POLAND TWP., Ohio (WKBN) — Some new technology is being added outside the Poland Schools. Half a dozen solar-powered cameras have been installed that can capture license plate images of vehicles pulling in and out of school parking lots.
“We don’t have gates, we don’t have guard houses, we don’t have police outside — most of our security is inside the school,” said Craig Hockenberry, Poland Schools superintendent. “So this gives us an opportunity to strengthen our perimeter.”
The cameras will send images to the township police department identifying the vehicles in less than seven seconds.
“They’re able to take a picture of the rear of the car and it’ll give you the color of the vehicle, the make and model of the vehicle, as well as the license plate,” said Poland Township police Chief Greg Wilson.
Although the school district used federal grant money to buy these cameras, Poland Township is waiting to hear on its own grant request to buy additional cameras to spread around the community.
Several other communities already have the cameras made by Flock Safety. Canfield has six of them, and police say they helped solve several recent burglaries.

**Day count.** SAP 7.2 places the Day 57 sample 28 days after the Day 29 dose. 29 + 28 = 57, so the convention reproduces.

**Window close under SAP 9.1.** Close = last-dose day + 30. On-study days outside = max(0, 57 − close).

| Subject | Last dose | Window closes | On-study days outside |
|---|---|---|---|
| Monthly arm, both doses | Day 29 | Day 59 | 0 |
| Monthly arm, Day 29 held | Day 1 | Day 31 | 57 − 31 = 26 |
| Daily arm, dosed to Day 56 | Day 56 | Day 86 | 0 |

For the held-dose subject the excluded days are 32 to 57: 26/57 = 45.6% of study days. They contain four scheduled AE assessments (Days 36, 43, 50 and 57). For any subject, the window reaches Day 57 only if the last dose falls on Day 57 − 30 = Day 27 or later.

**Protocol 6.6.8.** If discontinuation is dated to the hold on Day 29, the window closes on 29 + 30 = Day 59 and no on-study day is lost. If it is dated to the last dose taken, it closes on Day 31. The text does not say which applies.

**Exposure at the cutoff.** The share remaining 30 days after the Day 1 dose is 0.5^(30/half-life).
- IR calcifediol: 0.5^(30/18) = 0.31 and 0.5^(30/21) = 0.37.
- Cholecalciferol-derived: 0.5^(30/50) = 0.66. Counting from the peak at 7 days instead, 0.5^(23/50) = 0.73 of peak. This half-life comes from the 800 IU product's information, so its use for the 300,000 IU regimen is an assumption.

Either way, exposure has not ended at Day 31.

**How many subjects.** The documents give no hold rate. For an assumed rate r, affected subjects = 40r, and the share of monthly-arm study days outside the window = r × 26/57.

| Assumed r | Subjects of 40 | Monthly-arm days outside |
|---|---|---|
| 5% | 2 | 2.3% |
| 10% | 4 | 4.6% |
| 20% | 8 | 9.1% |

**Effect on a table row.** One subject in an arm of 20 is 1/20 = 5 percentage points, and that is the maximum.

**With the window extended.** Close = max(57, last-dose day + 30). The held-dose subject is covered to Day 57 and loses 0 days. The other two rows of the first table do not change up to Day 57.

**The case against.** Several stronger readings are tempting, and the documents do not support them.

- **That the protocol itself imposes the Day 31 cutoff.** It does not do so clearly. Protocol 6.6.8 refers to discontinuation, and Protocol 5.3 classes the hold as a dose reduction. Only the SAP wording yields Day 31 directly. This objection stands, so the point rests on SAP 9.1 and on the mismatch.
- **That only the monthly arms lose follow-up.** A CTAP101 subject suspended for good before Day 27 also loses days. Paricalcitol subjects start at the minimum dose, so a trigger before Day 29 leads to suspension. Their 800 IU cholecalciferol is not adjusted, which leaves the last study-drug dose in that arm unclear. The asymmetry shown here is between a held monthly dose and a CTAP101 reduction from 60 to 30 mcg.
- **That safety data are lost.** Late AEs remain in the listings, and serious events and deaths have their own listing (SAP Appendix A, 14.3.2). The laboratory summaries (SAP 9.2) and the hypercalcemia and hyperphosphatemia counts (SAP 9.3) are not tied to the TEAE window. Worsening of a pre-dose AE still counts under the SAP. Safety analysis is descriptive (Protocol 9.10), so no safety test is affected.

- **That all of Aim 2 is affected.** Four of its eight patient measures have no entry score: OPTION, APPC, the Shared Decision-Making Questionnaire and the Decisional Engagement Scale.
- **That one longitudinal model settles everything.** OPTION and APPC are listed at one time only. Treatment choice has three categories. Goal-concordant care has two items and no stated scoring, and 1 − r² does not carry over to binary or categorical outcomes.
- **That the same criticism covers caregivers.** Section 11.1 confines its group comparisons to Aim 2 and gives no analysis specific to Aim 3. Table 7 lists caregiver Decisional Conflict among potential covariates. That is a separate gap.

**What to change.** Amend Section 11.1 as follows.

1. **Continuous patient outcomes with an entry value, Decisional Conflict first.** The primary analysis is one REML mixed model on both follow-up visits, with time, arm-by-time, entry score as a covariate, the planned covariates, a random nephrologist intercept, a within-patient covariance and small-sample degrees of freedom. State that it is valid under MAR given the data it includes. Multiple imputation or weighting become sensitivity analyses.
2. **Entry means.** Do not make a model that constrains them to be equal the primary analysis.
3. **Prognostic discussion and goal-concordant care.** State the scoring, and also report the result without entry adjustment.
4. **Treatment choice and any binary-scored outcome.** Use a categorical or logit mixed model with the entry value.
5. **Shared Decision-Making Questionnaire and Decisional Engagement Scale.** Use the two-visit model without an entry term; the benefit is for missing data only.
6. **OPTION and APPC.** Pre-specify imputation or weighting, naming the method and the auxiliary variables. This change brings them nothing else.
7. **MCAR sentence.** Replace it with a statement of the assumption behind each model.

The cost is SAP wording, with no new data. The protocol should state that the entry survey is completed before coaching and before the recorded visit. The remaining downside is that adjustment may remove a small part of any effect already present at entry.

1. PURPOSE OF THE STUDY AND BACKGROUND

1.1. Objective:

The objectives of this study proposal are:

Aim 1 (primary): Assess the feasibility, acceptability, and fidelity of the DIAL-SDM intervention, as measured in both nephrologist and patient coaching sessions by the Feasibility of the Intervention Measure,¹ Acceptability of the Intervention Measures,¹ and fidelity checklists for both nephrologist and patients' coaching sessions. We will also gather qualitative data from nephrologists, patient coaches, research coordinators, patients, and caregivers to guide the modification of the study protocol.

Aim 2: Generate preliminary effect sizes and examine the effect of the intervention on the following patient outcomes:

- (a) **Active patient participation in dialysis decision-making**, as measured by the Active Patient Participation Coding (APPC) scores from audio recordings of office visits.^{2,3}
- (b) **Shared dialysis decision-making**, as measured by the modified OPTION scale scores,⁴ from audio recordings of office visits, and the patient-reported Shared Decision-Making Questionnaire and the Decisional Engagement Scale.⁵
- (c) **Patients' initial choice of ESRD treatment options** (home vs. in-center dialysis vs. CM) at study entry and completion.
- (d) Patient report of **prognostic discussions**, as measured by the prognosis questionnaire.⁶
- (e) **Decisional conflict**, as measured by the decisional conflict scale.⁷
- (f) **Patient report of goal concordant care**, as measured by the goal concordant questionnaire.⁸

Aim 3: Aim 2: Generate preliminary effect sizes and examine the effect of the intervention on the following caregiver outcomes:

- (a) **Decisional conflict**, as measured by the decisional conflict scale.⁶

“We had a vehicle description and a rough time frame, and we were able to locate the vehicle entering and exiting the city,” said Det. Josh Wells with Canfield Police Department.
But there are concerns: lobbyists with the American Civil Liberties Unit (ACLU) of Ohio are particularly uncomfortable with the growing use of the cameras.
Chief lobbyist Gary Daniels of the ACLU of Ohio says while there are currently no state laws in place to govern how the cameras are used, “I don’t know that there are any regulations or laws that can be put into place that’s going to make us, you know, satisfy our comfort level on this.”
He says there are three main areas of concern with the cameras:
- What is the technology being used for and what is it explicitly not to be used for?
- What data from the cameras is retained? Why is it to be kept, and for how long?
- Who has access to the camera data, and how do they have access to that?
For their part, the superintendent and police say the cameras are aimed at recording license plates only — not people’s faces.
Hockenberry says the district already has cameras operating inside all the buildings, as well as on all its buses. He says while he understands there will be those opposed to the cameras, “It’s definitely worth it to us” to have an extra layer of security around the buildings.